The African Sacred Ibis (Threskioruis aethiopicus) are depicted in Egyptian murals – evidence of their role in religious life there, where they represented Thoth, the Egyptian god of wisdom, knowledge and writing.

These predominantly white ibises are common all over South Africa and are easily identified by their heavy decurved black bill, used to look for food in mud and shallow water or grass and soil, as well as the black edge to their flight feathers. They also sport a conspicuously naked black head and neck.

The head and neck of juveniles are covered in a fine, black down and they do not gain their full adult plumage until they are about three years old. The one pictured below is probably still a juvenile, given the remnants of whitish feathers still visible on its head and neck.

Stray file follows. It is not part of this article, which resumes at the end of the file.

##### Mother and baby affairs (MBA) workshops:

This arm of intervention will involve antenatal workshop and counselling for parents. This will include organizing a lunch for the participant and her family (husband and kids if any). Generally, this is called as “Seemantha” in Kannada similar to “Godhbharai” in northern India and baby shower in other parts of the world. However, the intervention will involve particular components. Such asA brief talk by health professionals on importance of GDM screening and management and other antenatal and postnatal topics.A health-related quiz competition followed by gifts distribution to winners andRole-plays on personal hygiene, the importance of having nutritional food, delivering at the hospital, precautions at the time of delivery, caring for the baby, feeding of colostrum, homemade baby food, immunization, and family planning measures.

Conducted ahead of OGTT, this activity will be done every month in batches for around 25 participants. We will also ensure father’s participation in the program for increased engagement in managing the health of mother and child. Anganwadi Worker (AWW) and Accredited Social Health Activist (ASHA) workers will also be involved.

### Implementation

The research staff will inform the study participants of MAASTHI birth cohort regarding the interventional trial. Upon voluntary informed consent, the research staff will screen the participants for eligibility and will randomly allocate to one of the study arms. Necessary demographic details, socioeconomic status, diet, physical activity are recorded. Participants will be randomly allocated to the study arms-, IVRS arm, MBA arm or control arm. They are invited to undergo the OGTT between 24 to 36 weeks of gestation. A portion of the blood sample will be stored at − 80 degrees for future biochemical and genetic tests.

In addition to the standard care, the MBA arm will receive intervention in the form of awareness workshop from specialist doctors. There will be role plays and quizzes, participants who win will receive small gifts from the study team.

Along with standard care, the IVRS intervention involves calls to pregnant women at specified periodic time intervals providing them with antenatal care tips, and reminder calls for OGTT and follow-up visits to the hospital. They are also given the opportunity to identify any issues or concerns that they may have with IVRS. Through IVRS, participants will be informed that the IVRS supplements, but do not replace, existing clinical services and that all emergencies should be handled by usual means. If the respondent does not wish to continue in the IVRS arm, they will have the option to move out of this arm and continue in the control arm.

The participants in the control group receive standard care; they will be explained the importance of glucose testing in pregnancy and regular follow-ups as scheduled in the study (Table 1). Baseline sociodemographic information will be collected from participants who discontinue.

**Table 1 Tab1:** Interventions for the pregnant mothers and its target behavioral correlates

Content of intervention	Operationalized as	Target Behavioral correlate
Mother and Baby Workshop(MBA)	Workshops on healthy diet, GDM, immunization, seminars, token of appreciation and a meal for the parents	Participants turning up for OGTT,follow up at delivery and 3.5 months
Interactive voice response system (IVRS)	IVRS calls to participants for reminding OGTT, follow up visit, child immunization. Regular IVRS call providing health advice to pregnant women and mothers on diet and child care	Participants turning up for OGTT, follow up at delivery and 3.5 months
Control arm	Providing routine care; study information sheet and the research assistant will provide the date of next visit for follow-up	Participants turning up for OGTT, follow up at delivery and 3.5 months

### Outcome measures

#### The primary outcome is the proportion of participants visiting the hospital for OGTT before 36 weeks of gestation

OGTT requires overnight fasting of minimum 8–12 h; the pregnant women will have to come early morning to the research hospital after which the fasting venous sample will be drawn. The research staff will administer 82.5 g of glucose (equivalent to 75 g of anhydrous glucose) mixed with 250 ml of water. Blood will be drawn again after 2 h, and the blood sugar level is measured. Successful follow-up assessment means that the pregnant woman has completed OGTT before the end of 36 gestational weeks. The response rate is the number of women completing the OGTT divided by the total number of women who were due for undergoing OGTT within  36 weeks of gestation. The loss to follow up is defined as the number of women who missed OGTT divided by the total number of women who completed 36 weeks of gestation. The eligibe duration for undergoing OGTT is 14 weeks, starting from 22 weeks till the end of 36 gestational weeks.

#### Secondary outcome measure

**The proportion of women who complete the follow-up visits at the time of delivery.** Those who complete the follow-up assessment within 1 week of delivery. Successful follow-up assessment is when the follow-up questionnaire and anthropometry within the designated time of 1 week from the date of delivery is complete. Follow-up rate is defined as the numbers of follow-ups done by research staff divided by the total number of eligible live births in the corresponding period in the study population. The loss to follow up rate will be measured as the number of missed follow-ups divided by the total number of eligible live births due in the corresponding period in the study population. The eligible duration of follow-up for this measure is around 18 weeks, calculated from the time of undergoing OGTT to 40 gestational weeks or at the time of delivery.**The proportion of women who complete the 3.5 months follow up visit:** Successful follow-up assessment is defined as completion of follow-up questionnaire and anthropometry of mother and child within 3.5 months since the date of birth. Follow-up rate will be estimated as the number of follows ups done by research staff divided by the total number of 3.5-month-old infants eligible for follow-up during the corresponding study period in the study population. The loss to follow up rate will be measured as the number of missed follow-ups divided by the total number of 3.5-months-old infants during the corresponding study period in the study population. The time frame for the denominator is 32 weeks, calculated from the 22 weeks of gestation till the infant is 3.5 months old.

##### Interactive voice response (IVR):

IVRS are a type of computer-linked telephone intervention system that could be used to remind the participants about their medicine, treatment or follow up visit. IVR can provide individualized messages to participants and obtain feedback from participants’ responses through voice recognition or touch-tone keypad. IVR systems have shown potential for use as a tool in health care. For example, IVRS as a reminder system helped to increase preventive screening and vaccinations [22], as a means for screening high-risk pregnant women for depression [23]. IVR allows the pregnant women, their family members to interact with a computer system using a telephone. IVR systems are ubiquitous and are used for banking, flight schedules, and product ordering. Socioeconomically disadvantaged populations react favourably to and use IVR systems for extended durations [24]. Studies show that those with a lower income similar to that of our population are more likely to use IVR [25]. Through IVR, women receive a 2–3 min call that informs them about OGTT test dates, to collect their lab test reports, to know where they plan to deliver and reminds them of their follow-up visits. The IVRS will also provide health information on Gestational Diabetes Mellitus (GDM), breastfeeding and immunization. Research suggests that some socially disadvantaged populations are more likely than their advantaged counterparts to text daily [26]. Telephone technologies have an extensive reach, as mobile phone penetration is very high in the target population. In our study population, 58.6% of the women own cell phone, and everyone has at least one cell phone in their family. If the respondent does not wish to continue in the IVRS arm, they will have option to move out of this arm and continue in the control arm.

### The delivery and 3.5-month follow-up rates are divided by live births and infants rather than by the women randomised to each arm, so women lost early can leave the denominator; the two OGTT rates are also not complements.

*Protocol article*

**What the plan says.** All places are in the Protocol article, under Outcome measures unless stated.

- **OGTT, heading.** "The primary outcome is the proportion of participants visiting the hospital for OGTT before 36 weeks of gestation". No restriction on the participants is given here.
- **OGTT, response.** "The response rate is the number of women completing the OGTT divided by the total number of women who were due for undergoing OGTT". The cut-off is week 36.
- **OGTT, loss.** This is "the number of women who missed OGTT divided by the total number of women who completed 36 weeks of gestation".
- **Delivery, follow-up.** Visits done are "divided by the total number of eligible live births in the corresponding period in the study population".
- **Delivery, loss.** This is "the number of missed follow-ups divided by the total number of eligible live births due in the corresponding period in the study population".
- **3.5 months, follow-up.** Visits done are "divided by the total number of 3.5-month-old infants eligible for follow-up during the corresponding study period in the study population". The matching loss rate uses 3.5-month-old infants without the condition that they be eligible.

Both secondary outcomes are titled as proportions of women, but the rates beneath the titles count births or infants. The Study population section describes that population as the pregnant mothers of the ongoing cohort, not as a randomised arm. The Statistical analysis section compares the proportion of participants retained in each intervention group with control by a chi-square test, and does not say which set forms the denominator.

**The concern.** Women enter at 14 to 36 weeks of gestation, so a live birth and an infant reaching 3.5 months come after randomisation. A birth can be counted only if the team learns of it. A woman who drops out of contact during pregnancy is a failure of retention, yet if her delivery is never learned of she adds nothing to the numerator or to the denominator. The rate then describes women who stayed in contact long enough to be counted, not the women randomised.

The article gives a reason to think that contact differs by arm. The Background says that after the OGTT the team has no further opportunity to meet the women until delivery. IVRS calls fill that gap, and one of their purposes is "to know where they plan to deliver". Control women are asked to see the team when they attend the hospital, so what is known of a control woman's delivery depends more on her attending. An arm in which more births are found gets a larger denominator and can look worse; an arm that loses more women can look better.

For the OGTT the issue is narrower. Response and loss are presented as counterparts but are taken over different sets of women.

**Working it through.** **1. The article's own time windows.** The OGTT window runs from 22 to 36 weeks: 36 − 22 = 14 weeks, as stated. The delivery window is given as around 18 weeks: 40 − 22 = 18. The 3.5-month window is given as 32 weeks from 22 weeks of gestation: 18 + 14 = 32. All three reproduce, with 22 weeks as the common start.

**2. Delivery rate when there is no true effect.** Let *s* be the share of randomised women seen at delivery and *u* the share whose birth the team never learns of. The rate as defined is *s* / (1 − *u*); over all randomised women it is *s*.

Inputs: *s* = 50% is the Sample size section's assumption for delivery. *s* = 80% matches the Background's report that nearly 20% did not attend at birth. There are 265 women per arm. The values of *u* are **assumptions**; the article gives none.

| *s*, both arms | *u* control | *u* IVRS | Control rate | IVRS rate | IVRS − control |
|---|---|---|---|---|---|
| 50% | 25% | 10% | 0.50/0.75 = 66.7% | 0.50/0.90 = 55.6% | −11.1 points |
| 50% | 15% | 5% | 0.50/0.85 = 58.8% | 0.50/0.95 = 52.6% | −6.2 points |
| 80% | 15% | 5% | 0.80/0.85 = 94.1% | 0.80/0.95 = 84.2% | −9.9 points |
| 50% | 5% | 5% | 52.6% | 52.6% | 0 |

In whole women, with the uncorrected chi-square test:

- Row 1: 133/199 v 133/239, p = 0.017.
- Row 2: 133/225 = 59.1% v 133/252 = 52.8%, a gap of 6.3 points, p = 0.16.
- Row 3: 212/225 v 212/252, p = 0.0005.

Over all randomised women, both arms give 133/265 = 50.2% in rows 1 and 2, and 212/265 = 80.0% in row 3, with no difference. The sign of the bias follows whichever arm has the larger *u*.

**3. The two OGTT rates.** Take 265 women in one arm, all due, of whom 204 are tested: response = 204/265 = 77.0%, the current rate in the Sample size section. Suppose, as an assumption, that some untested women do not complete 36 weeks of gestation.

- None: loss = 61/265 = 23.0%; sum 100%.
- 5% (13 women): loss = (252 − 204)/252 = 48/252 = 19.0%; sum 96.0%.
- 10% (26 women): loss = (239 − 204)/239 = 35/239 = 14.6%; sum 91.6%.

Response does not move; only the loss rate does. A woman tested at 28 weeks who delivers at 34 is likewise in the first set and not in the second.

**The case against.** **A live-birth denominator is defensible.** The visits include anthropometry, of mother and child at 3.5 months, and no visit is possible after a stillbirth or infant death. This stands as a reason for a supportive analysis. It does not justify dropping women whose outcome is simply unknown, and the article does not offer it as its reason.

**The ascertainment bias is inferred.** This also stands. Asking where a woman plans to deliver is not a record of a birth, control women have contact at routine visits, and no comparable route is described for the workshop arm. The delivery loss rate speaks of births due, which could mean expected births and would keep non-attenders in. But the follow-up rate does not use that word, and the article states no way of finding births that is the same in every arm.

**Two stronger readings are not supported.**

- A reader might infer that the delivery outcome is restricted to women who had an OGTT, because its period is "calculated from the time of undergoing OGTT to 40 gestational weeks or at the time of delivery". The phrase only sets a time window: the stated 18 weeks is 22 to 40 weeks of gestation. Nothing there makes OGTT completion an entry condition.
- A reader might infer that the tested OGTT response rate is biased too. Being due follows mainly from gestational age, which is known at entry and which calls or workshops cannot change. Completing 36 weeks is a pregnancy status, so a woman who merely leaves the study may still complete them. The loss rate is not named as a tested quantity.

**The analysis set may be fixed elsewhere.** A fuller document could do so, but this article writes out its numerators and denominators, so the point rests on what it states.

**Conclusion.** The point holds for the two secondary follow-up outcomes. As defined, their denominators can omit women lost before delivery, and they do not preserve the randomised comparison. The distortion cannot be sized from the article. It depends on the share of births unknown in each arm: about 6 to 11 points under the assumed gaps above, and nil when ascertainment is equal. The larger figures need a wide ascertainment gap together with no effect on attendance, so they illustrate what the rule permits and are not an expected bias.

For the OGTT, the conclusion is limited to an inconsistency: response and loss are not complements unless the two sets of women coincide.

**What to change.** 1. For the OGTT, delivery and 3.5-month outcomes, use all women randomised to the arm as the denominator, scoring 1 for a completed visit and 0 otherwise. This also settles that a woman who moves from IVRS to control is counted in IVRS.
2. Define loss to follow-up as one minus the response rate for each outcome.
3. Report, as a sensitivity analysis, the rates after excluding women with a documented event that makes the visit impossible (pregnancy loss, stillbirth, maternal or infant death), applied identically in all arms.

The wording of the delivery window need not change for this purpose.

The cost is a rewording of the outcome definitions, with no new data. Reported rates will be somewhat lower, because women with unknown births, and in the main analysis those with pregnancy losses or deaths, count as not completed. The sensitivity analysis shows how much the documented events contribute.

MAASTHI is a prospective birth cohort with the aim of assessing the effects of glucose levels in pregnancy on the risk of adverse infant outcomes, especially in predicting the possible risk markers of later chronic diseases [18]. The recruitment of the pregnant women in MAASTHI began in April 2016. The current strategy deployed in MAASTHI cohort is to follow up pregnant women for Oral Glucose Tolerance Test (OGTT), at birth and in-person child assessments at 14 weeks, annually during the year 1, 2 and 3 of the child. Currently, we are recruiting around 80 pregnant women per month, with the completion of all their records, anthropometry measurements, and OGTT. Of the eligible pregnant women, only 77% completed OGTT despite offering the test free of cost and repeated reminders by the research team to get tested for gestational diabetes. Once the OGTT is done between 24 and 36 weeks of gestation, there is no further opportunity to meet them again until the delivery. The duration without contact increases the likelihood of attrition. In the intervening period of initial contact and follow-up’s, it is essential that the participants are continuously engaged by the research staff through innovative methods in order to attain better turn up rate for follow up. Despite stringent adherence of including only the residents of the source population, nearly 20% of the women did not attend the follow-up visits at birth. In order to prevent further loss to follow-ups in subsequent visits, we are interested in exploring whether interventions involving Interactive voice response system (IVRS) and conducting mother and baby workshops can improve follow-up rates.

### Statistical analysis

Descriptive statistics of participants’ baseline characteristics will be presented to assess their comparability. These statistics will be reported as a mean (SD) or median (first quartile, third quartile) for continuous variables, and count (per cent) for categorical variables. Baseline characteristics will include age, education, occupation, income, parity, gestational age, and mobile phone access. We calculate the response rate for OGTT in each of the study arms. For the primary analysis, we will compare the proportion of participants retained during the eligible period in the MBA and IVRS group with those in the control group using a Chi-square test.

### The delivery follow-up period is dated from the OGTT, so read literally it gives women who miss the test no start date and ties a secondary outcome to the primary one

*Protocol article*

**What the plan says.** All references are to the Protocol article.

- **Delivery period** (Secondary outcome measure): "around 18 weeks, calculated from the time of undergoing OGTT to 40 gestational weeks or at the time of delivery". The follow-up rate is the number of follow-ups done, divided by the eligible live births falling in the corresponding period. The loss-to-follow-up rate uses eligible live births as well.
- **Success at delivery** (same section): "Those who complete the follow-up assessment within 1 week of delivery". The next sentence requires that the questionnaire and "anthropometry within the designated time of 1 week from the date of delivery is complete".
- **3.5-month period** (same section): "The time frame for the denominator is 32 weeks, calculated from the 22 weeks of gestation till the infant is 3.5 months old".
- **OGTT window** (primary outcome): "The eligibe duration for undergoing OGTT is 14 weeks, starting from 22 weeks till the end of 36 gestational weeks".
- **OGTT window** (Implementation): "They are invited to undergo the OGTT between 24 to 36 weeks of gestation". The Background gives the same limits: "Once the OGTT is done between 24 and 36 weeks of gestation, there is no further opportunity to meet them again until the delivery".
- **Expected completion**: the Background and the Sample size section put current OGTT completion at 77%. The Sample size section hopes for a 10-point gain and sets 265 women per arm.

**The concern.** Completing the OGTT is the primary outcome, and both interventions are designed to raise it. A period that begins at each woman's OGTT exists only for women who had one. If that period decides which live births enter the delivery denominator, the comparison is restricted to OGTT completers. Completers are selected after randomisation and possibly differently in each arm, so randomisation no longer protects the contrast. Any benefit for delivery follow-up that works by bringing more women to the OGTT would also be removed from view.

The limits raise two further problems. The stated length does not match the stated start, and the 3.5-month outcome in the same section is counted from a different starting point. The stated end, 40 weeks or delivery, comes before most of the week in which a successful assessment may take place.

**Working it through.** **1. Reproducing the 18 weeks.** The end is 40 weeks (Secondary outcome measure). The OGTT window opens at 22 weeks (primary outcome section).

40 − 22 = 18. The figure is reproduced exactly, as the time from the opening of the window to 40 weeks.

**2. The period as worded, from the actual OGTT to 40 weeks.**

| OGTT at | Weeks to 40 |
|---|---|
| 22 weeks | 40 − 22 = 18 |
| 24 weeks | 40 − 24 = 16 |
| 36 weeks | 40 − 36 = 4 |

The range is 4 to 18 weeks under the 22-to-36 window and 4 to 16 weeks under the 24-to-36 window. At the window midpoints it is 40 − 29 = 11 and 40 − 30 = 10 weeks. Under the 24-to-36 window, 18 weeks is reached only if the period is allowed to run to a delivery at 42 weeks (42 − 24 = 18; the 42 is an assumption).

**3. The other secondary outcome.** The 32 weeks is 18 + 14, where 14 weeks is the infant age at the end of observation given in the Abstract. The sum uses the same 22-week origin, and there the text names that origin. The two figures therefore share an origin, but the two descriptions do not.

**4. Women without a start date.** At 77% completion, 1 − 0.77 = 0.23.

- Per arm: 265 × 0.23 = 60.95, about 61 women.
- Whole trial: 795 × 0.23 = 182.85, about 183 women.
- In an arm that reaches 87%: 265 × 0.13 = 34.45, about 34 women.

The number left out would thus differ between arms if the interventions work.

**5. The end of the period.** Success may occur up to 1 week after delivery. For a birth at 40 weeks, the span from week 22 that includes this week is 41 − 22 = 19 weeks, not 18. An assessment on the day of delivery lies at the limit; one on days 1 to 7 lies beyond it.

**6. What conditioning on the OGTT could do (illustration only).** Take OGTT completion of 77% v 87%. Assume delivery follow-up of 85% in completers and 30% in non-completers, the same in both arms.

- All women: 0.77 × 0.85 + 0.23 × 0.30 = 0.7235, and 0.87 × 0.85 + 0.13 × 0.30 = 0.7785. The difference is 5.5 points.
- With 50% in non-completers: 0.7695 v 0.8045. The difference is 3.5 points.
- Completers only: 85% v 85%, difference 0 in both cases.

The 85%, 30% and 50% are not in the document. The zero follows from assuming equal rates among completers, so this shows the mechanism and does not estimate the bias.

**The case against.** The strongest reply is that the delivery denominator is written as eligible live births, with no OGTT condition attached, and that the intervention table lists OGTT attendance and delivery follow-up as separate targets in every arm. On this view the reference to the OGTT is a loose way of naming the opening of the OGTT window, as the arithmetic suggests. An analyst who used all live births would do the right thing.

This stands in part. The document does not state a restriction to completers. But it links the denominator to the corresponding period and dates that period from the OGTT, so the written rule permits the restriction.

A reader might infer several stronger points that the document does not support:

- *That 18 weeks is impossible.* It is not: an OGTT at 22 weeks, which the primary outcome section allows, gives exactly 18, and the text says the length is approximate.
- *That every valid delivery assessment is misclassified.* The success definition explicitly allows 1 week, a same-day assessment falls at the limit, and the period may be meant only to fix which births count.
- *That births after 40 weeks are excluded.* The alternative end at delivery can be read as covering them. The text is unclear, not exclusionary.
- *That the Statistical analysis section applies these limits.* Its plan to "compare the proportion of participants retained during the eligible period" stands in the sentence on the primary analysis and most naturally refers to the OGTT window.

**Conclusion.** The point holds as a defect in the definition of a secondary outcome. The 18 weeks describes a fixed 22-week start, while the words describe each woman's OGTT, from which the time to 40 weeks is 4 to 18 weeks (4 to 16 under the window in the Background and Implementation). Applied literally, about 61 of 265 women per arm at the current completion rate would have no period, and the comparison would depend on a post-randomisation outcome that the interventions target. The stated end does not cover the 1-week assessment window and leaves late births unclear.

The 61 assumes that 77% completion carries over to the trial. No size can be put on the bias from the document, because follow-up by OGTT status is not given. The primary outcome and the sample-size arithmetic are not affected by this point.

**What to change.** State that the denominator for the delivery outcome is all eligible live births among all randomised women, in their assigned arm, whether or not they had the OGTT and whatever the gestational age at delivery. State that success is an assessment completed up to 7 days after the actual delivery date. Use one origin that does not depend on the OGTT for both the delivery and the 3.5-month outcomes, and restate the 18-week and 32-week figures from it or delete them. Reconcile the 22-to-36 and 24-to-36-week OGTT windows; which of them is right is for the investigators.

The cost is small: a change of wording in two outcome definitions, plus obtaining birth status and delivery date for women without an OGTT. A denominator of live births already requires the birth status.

Here it is again, looking for morsels in a car park.

Flocks of these birds gather near a dam just outside of town and some still fly into town during the late afternoon to roost somewhere in the CBD. Several ‘roosting trees’ have been removed by irate residents over the past few years, yet the birds still find sanctuary in others for the night. Note the dirty yellow flanks of this breeding adult.

Interesting further reading:

Complete Photographic Field Guide: Birds by Ian Sinclair and Peter Ryan.

6 thoughts on “AFRICAN SACRED IBIS

    • Dis ‘n jammerte dat hulle ook op ashope vir kos soek – ek het gelees dat baie ooievare dieselfde doen in Europa gedurende die winter maande; dat hulle genoeg kos daar kry sodat vele van hulle nie meer na Afrika toe vlieg nie. Dit is eintlik ‘n skande dat ons so veel kos weggooi.

      Liked by 1 person

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